Health coverage is typically confusing. Most of us pick a plan and forget about it until we need it. The Affordable Care Act (ACA) has made it easier to choose a plan. But we have to get past the emotional aspect of change. Once we do, there should less surprises at claim time.
Easier said than done…
Why? Emotions distorts logic and forces you to make impulse decisions.
Some people pick coverage based on what their perception of health insurance coverage should be. This could lead you into financial trouble. Some will pick with their emotions and will find themselves with a very unaffordable plan, health insurance tax credit subsidies or not. Then you will lose your coverage by not being able to afford the payments.
Price is important, but not the only thing. We have to find a balance between coverage and cost. Lets set a reasonable expectation.
Choosing a health plan is more of a math problem than a benefits problem.
In a perfect world, with money not being an issue, you would choose the lowest out-of-pocket. But this could be a very expensive option. Then for others, having a $6,000 deductible could be very scary. But so is not having insurance.
How do you make a good informed decision when choosing your health insurance?
Here are a few things that you can do during your review:
- Review your medical expenses and usage in the past 24 months.
- Review any anticipated expenses that you are aware of. This could be current or foreseeable treatment; a birth of a child; etc.
- Analyze if it is worth the premium difference to add coverage, i.e. co-pays for doctor visits and the prescription drugs card.
If you are single, it may cost about $50.00 – $100.00 more per month to have doctor visit co-pay with a co-pay drug card. To have this kind of first dollar benefit of co-pays at the doctor’s office and pharmacy adds value to the plan, hence the premium increase. Does the $100.00 per month justifiable for what you would be using?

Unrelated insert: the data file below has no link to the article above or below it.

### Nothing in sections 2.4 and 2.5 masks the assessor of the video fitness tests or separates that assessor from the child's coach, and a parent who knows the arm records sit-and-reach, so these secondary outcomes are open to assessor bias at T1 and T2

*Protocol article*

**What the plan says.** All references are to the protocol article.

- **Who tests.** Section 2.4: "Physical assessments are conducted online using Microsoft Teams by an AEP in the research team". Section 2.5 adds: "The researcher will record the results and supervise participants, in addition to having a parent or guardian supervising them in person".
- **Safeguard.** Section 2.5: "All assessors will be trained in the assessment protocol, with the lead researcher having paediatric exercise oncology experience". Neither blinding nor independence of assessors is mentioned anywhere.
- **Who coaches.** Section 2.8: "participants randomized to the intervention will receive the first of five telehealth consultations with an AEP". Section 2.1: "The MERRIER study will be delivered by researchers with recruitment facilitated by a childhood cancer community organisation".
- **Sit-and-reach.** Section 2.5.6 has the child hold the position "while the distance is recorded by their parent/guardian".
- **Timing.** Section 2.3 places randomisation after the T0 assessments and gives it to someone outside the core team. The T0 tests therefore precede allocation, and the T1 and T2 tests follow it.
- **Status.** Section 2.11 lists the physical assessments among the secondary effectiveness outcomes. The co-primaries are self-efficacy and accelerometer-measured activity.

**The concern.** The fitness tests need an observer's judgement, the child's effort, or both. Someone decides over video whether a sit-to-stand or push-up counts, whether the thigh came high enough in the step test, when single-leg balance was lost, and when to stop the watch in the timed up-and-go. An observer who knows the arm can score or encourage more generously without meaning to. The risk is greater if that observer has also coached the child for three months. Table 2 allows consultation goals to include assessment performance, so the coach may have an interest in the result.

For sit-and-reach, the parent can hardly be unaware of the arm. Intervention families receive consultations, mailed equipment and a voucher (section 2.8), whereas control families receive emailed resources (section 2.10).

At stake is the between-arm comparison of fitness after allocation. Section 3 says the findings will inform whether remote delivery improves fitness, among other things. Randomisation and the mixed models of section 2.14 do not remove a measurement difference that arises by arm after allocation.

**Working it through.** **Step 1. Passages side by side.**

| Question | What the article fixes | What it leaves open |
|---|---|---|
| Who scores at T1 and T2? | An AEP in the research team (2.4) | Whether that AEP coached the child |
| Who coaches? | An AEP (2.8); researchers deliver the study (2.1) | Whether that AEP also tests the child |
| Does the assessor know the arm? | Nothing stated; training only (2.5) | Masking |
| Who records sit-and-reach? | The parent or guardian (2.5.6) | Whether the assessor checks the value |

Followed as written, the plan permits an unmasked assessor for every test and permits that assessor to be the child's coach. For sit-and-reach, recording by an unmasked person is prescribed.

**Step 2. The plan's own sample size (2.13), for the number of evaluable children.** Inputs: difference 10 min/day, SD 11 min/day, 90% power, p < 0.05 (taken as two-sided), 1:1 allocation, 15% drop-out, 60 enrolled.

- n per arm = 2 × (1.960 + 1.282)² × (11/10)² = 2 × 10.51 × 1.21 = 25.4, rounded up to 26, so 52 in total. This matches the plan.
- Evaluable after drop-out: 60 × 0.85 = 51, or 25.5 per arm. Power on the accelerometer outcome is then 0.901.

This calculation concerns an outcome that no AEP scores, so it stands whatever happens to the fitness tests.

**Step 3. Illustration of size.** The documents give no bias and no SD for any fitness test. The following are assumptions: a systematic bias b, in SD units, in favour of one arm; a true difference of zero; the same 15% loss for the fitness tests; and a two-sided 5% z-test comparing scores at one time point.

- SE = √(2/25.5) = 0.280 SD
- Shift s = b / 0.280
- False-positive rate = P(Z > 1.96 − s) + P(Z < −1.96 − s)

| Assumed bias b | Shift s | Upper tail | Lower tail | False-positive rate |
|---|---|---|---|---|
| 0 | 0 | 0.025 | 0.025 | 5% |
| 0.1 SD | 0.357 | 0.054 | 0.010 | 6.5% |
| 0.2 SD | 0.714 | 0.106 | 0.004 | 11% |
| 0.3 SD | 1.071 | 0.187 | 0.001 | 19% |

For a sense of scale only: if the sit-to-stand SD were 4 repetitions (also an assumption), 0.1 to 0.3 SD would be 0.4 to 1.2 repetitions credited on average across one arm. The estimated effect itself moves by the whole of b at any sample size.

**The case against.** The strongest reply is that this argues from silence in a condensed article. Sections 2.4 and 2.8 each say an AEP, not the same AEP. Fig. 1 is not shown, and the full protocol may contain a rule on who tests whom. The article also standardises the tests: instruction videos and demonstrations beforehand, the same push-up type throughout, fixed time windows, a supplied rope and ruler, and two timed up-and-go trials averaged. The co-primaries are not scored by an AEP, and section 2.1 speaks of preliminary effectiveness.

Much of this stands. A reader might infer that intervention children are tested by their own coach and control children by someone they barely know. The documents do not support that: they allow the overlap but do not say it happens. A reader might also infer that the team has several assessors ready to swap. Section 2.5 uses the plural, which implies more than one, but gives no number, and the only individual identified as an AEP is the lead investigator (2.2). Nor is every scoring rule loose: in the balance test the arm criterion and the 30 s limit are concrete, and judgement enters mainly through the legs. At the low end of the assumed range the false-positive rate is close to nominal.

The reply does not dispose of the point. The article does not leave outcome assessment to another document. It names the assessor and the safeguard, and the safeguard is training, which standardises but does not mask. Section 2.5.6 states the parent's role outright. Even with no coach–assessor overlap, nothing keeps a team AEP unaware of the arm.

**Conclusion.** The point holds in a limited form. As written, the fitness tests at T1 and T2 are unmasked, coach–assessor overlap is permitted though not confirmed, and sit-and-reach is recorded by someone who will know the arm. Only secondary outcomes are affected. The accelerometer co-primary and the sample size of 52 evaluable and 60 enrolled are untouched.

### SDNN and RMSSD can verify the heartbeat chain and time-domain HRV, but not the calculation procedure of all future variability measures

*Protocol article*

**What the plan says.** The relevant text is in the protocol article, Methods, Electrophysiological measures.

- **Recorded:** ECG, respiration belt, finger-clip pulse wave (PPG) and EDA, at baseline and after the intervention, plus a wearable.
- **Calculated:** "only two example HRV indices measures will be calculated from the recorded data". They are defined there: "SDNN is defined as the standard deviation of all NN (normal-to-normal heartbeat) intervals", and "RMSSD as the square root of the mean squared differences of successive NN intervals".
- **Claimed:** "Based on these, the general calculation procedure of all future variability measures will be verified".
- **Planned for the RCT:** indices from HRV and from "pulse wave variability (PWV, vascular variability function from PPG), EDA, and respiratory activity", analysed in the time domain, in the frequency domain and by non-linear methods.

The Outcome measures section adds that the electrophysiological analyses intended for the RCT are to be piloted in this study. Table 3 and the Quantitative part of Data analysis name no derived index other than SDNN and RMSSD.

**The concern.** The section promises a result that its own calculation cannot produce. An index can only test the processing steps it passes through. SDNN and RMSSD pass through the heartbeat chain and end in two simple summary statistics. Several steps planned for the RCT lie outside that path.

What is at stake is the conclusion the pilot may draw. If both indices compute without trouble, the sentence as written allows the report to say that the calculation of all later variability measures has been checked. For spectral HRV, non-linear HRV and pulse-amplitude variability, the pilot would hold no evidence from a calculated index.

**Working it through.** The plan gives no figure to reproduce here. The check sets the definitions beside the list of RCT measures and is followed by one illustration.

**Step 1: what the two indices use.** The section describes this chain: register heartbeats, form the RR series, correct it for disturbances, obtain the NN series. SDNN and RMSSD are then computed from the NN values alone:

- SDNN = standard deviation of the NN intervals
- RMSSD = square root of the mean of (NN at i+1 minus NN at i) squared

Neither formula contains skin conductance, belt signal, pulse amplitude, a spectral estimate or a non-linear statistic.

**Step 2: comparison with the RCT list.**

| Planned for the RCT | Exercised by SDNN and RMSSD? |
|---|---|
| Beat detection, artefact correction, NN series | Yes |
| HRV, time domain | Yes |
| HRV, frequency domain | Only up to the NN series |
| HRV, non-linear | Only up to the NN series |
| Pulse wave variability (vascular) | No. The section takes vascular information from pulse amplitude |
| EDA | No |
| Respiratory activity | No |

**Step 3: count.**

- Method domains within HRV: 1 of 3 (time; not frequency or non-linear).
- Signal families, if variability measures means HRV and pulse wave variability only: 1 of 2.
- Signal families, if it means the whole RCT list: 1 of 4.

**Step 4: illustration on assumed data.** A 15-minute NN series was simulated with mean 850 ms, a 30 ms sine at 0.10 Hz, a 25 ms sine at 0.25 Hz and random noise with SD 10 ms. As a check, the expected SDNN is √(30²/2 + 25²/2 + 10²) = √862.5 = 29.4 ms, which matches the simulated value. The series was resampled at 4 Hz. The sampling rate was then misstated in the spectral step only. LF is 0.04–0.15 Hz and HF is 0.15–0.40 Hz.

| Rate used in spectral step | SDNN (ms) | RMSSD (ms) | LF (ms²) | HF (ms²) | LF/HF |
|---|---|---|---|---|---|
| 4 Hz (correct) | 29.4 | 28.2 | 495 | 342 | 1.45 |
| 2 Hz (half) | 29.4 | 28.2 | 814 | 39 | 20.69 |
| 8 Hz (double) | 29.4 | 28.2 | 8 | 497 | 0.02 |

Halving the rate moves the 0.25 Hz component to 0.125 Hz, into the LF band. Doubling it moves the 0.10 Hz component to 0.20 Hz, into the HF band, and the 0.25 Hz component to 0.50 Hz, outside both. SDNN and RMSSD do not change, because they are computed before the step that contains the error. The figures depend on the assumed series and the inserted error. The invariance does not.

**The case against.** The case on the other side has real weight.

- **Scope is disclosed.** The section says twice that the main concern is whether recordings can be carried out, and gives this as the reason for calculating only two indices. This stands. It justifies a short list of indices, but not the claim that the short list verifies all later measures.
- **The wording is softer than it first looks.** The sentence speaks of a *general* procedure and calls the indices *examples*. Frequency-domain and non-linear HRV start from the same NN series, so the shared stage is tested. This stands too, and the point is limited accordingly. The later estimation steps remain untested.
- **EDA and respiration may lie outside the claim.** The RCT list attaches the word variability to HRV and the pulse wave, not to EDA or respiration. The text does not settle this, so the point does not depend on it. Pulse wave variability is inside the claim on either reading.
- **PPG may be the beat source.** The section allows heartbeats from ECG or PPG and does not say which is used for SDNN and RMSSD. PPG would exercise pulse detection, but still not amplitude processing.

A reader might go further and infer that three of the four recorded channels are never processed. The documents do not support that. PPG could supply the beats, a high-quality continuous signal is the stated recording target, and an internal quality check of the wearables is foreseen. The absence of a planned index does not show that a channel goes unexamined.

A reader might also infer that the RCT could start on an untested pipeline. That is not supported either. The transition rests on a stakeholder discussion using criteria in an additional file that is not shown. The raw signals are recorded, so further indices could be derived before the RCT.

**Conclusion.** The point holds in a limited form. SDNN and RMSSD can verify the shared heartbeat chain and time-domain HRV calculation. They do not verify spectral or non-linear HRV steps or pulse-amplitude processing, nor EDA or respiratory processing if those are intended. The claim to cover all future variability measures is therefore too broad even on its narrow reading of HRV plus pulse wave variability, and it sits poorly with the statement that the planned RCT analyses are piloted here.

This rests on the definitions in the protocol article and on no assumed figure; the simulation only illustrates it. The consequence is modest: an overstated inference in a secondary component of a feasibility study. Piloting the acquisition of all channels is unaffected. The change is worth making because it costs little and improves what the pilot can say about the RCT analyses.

- If yes, then it is worth adding the coverage.
- If no, then take the savings and put it into a Health Savings Account, or to better use. Just keep in mind you are saving money per month when you do use services and the service fees are applied to your deductible.
- Yes – it is insurance. Some may want to pay the difference in premium just for the likelihood they may need the coverage. If that is the case, then add it. It is worth it to you.
Another area to analyze is the choice of networks. Some insurance companies charge less per month to go to their smaller network of doctors and hospitals.
Some policyholders will absolutely require they have certain hospitals or doctors. If you are unwilling to move or review other choices, then you will pay the higher fee for the bigger/different network.
Being a little flexible on doctor choices could save you thousands of dollars per year. After all, a true emergency is covered out-of-network, but only for the emergency. As soon as you are stable you have to get out of dodge and move to an in-network facility. The savings could be beneficial to you and your family.
In some cases, you could be spending about $2,000 more per year just to keep your doctor. This is, of course, before you even use your benefits. Ask yourself, “is it worth it?”. If it is, then go with it. If it is not, remain flexible and the savings will come.